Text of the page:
Facebook will be a 'powerful force' in driving virtual reality forward, Oculus CTO says

Facebook gets the 'big picture' of VR, John Carmack, the chief technology officer at Oculus, said this week. 

In this Jan. 7, 2014 file photo, attendees at the CES expo play a video game wearing Oculus Rift virtual reality headsets.

Earlier this month, Facebook revealed it would acquire California company Oculus VR in a deal worth a reported $2 billion. Oculus VR, of course, makes the forthcoming Oculus Rift, an eagerly-awaited headset that once received an injection of $2.5 million in cash from an array of Kickstarter donors. And now a lot of those donors are feeling a little betrayed by the Oculus team. 

Writing on Twitter, John Melloy, CEO of StockTwits, joked that Oculus might start offering a new T-shirt, one emblazoned with the following tagline: "I Helped Oculus Get Sold for $2 Billion and All I Got was This Lousy T-Shirt." 

But this week, John Carmack, the chief technology officer at Oculus, took to the comments section of a blog run by a musician named Peter Berkman to defend the acquisition by Facebook.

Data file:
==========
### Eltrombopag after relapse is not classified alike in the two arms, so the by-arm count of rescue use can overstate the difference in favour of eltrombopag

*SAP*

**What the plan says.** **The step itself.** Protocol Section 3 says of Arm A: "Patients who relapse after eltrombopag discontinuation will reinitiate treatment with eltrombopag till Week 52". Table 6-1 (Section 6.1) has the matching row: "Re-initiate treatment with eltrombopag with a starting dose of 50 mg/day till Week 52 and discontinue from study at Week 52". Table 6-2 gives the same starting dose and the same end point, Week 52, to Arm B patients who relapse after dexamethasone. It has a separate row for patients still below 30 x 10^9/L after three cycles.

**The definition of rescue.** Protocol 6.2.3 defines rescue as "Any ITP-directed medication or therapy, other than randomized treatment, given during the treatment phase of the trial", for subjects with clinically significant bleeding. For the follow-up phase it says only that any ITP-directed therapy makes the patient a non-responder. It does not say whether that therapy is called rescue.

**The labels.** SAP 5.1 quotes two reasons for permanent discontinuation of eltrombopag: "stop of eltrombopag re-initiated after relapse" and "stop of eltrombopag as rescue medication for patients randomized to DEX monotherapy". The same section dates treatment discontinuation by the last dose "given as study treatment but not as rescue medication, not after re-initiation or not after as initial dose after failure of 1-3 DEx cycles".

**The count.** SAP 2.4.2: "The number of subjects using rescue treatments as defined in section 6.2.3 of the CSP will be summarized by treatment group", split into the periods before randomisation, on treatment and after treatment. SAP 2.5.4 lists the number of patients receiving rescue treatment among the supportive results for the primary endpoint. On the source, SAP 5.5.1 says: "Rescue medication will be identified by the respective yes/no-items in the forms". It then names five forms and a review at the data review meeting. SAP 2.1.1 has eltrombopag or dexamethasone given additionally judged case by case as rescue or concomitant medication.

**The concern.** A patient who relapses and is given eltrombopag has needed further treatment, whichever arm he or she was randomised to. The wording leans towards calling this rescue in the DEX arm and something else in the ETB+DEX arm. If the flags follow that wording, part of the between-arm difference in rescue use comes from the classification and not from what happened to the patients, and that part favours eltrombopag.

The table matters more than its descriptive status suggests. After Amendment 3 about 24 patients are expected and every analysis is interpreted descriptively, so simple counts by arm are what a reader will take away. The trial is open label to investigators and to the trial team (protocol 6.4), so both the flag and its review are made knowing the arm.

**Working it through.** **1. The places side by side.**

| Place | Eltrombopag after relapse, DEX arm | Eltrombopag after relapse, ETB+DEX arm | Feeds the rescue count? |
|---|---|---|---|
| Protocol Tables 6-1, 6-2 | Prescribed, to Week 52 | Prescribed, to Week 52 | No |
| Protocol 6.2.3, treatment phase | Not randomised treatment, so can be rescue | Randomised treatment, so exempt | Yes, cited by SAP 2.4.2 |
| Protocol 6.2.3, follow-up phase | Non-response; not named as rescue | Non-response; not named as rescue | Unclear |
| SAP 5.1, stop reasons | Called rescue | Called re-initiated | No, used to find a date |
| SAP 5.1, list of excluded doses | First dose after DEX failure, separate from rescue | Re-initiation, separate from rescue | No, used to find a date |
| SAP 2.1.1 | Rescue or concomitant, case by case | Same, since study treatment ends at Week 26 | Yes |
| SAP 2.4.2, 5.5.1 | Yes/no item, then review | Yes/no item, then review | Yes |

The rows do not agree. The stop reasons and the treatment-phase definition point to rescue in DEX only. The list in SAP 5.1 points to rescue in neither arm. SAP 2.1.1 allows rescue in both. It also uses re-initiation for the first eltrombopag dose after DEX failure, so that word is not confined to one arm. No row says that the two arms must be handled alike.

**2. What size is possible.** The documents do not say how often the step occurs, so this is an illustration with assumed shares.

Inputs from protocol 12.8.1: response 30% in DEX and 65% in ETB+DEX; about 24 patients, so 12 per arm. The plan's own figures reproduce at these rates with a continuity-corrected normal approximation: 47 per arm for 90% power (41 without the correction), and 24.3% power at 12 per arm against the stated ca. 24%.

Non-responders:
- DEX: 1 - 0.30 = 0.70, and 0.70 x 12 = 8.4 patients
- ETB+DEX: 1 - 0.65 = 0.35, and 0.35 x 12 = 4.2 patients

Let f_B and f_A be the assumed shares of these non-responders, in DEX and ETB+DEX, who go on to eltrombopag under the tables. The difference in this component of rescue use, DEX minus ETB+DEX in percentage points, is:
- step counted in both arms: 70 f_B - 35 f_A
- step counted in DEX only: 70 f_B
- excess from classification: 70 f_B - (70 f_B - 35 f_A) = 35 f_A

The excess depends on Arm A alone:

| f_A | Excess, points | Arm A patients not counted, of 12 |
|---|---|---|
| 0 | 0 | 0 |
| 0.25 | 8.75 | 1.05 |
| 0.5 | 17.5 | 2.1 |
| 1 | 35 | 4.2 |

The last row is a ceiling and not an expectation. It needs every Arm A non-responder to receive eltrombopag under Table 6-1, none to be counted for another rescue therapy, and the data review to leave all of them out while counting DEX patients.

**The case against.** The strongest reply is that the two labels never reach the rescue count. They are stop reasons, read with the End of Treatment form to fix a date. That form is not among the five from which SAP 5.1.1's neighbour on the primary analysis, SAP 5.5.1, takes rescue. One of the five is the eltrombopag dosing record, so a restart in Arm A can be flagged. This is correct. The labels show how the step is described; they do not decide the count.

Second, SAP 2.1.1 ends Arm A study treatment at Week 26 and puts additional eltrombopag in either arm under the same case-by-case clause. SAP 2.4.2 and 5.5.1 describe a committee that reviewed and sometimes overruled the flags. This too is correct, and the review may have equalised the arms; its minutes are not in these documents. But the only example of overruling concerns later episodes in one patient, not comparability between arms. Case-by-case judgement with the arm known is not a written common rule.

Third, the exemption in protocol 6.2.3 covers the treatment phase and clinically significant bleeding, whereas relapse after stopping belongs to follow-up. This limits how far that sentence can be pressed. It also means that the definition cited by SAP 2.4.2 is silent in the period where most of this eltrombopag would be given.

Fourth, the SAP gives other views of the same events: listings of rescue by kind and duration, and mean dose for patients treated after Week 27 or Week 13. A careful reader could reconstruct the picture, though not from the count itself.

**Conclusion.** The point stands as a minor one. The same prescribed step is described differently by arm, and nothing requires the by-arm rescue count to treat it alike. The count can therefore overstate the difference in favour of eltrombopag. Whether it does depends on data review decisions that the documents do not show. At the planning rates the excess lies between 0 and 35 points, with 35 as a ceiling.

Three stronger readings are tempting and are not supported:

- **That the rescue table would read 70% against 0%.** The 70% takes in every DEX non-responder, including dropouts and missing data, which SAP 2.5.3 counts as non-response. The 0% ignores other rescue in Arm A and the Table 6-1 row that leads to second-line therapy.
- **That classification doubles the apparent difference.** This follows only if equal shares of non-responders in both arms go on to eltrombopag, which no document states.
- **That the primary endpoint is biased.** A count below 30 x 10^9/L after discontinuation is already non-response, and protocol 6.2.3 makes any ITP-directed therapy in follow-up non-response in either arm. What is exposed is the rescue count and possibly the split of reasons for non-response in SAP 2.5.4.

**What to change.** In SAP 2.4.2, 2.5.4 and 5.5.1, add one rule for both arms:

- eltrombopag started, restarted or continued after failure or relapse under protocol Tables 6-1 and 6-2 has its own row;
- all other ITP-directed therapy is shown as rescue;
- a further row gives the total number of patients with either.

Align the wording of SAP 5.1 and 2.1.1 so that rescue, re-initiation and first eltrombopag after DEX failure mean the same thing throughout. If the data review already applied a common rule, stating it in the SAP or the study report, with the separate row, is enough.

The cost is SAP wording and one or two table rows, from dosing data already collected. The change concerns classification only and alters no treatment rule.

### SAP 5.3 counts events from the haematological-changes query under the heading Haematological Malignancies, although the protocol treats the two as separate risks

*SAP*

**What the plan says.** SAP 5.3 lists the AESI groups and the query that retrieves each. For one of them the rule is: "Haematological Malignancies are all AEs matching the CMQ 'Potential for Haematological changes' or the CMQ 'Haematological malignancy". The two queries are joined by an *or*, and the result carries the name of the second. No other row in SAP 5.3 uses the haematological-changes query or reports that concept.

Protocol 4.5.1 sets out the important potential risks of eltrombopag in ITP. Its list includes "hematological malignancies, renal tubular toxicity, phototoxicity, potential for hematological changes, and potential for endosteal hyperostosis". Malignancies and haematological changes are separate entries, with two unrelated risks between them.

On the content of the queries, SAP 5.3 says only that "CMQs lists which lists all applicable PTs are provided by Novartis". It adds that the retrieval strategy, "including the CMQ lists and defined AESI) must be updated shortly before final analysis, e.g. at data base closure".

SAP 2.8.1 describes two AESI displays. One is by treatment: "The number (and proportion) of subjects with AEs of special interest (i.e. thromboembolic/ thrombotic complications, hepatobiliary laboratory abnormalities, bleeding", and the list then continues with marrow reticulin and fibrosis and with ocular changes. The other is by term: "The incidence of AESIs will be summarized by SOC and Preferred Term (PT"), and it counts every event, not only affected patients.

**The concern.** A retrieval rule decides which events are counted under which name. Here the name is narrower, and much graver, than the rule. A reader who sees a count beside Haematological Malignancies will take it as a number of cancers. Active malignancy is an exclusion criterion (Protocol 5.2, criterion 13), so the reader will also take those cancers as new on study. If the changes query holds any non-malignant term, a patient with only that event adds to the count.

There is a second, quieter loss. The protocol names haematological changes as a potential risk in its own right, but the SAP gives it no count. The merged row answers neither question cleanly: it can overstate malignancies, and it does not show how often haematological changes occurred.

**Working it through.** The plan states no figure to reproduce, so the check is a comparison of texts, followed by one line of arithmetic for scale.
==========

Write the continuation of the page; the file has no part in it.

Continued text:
Mr. Berkman had argued that under Facebook, Oculus's users would soon find themselves sliding "down one giant funnel of information." Mr. Carmack responded that "the fairly rapid involvement" of tech titans such as Facebook was "inevitable."

"[T]he real questions were how deeply to partner, and with who," he continues. "Honestly, I wasn't expecting Facebook (or this soon). I have zero personal background with them, and I could think of other companies that would have more obvious synergies. However, I do have reasons to believe that they get the Big Picture as I see it, and will be a powerful force towards making it happen." 

Carmack added that although he "spent an afternoon talking technology with Mark Zuckerberg," Facebook's CEO, he was not involved with any of the negotiations. 

His point – that the money from Facebook could help propel Oculus to a new technological level – was echoed last week in a post from the Oculus founders. 

The acquisition "gives [Oculus] the best shot at truly changing the world. It opens doors to new opportunities and partnerships, reduces risk on the manufacturing and work capital side, allows us to publish more made-for-VR content, and lets us focus on what we do best: solving hard engineering challenges and delivering the future of VR," they explain

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